The AR-15 has an effective range of 600 yards compared to the AK’s 380 yards.
In terms of effective range for infantry rifles, the AR 15 was developed to work well and short to medium range: its small round and low recoil make it an excellent weapon to use at ranges from right in your face out to 300 or so yards, where the effectiveness of the projectile starts to drop a little. However with the right shooter, the Colt AR-15 has an impressive max effective range of around 600 yards.
The AK 47 fires a bigger round, and thus has a little more recoil and thus is slightly less accurate at medium ranges. With that said, the AK is more than capable at ranges out to 300 yards, but the weight of the round with relatively low speed means that the bullet begins to drop dramatically. The max effective range clocks in around 380 yards.
Thus, we think that the AR 15 is the platform that is more easily managed in terms of getting shots on target out to 500 yards.
Design & Form
This is a toss up and really comes down to personal preference.
In terms of overall design & structure, it’s hard to make a call when it comes down to the AR 15 vs the AK 47. Both are exceptionally rugged, reasonably accurate designs that have served their users well for decades. Both of them are excellent defensive and combat arms, and we think both have a place in your collection.
Which rifle is better?
Since it is slightly more accurate, easier to handle, and cheaper to get in the US, we expect that a lot of our readers, the AR 15 will be the better choice most of the time.
That being said, everybody has different needs and preferences. In many countries outside the U.S., the AK is so ubiquitous and affordable that it is the obvious choice for anybody who needs a rifle.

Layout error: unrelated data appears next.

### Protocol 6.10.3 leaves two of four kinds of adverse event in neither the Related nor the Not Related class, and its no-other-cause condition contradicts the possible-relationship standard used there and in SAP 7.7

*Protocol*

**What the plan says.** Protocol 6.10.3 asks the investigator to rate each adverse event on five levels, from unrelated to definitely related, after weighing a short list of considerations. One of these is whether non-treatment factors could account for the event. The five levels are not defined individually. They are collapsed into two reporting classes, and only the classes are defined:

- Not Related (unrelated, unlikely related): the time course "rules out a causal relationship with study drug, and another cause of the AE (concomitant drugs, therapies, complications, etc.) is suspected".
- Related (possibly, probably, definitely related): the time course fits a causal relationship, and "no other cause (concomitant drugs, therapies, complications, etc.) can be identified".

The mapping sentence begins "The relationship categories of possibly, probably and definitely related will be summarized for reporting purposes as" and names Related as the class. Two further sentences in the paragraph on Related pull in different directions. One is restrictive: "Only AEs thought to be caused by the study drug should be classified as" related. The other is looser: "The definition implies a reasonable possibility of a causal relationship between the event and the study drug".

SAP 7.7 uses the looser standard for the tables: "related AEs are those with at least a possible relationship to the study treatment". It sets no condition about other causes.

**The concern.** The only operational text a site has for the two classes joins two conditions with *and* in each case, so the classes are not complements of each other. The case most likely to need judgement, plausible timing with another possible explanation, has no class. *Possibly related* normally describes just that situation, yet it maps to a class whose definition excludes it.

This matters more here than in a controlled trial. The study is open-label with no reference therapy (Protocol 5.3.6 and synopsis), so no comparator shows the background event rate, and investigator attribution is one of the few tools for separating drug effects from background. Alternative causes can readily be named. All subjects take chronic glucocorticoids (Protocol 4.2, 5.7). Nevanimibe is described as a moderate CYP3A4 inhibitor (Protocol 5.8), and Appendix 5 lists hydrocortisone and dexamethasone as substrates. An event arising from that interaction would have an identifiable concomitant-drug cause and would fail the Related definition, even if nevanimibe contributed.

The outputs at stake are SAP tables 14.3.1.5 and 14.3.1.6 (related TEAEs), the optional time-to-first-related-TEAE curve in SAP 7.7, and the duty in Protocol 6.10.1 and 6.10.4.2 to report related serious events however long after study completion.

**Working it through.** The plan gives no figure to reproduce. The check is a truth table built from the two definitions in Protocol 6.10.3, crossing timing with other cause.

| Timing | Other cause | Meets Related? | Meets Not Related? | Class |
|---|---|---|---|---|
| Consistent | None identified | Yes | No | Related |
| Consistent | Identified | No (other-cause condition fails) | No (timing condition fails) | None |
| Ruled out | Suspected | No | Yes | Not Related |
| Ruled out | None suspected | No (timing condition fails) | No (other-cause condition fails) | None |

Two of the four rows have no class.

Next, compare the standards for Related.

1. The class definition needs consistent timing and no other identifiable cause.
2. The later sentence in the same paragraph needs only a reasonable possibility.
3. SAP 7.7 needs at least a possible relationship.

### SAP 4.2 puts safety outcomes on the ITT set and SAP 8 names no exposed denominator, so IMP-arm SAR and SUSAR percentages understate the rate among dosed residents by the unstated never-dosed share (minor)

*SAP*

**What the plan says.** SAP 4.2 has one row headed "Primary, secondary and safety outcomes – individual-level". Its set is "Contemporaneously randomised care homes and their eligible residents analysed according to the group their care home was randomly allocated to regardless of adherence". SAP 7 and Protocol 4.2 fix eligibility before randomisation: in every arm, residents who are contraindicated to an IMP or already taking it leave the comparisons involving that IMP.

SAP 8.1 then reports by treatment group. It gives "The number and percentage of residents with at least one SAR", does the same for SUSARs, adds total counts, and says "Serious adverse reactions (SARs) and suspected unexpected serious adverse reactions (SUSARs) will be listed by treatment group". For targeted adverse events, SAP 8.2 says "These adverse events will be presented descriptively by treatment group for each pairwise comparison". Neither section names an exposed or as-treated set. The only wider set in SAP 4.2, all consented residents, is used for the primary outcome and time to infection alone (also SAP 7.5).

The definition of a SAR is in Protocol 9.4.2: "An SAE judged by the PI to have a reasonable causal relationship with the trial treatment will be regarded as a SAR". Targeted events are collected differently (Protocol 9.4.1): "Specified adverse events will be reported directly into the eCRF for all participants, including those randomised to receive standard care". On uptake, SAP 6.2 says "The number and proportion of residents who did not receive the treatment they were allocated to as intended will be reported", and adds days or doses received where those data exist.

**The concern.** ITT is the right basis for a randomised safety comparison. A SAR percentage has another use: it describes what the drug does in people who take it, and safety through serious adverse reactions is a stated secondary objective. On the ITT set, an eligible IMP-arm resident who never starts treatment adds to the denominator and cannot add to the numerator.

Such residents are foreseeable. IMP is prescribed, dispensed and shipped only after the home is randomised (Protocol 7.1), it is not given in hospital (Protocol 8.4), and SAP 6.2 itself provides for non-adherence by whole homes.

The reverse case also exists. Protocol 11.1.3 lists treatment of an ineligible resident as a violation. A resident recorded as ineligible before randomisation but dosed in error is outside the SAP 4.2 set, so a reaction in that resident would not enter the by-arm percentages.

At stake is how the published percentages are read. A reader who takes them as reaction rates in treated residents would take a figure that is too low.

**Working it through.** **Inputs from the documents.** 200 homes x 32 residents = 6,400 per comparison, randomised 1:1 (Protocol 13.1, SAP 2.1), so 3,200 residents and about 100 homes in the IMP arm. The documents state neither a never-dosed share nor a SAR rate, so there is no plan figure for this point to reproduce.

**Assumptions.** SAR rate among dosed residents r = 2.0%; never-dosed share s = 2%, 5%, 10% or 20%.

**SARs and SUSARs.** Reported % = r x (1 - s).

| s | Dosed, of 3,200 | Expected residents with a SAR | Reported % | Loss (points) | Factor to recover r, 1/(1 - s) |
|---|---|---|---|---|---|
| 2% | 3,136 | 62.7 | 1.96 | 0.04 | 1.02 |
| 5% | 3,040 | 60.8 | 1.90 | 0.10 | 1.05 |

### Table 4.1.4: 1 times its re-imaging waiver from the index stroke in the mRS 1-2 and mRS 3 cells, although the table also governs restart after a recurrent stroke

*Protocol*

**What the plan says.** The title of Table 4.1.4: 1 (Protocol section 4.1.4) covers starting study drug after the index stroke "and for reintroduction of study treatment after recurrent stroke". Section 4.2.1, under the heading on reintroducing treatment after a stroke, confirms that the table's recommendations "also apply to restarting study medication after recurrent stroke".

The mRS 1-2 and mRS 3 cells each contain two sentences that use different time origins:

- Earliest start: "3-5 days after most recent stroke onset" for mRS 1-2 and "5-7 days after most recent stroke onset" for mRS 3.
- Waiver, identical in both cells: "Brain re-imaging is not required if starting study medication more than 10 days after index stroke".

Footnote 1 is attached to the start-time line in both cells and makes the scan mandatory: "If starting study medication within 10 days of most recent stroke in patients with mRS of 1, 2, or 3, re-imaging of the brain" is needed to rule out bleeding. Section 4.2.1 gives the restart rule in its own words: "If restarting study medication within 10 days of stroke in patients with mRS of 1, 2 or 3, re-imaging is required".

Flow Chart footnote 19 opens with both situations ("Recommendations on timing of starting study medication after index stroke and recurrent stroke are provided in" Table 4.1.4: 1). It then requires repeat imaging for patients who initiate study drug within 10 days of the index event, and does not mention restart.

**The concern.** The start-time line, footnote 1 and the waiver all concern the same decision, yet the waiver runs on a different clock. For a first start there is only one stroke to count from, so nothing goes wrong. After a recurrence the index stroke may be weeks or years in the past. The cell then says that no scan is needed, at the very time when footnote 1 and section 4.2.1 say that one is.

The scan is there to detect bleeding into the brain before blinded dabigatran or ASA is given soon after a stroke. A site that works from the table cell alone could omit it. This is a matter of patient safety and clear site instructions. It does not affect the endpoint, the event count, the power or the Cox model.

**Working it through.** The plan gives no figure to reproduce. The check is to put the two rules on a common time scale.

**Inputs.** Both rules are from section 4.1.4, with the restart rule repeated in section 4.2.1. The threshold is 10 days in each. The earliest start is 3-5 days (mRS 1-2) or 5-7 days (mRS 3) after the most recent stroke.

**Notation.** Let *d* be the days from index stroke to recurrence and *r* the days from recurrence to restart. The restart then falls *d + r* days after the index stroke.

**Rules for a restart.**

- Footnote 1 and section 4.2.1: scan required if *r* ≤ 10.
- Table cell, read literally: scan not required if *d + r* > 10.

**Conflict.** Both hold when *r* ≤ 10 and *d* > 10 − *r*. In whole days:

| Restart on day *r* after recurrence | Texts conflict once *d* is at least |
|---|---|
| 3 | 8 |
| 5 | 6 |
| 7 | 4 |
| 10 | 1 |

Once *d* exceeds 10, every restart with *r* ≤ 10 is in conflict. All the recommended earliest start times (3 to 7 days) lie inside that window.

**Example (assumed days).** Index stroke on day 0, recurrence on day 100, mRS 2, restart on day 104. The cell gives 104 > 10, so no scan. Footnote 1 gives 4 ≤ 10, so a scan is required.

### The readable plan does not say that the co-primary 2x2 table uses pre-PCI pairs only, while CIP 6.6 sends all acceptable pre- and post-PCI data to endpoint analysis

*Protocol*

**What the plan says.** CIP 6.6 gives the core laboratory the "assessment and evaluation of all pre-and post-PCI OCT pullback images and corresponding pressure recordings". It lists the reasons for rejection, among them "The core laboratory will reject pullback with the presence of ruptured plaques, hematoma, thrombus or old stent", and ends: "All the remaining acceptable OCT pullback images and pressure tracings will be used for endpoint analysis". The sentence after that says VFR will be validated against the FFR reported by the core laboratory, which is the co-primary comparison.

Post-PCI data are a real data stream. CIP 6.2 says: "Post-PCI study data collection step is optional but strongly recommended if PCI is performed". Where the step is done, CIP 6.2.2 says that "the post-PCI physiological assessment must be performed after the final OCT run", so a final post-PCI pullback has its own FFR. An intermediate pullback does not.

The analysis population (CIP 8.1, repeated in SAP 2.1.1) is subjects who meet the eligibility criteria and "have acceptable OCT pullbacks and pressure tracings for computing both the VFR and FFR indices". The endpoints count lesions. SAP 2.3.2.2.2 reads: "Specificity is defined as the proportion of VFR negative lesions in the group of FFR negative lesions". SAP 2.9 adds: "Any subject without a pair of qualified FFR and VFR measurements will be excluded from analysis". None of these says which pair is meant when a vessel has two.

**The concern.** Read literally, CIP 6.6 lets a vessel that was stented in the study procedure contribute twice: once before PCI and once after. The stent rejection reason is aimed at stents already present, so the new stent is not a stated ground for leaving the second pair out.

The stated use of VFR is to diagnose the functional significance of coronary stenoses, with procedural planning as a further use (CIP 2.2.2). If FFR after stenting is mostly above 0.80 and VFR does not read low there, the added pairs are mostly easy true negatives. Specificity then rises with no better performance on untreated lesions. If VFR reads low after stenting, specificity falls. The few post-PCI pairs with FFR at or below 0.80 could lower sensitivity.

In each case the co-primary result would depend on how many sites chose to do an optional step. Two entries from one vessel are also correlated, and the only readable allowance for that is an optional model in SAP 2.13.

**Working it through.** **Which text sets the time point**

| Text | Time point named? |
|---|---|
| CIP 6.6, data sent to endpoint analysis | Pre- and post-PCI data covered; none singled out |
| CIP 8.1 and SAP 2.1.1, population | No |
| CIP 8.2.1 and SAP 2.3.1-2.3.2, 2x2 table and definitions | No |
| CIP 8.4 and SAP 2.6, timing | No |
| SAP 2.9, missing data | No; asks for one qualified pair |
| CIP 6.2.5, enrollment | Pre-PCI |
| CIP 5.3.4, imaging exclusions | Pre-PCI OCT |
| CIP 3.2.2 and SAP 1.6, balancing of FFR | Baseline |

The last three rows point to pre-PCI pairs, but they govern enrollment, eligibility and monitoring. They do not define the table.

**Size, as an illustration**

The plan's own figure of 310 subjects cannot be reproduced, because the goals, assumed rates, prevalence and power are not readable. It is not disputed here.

What does AK stand for?
AK stands for “Avtomat Kalashnikova” (or Автомат Калашникова) and is a gas-operated assault rifle that was developed by Mikhail Kalashnikov in 1945 for the Soviet Union. It was finished in 1947, hence the “47” in the name. It is the most widely used rifle around the world today.
What does AR stand for?
AR stands for “Armalite Rifle” because it was designed by ArmaLite in 1956. Contrary to popular belief, AR does not stand for “Assault Rifle.” Armalite sold the design to Colt in 1959, who still owns the trademark today. Colt is the only manufacturer who can call their rifles “AR-15.”
A common misconception is that AR-15s are fully automatic. In fact, they are semi-automatic meaning you must pull the trigger once for each shot.
George has been an avid shooter for twenty years. He began shooting when he was gifted a Browning SA-22 for target practice. Now, as an academic, he combines his love of firearms and knowledge of history to write for firearms blogs and is still a frequent sight at the local range.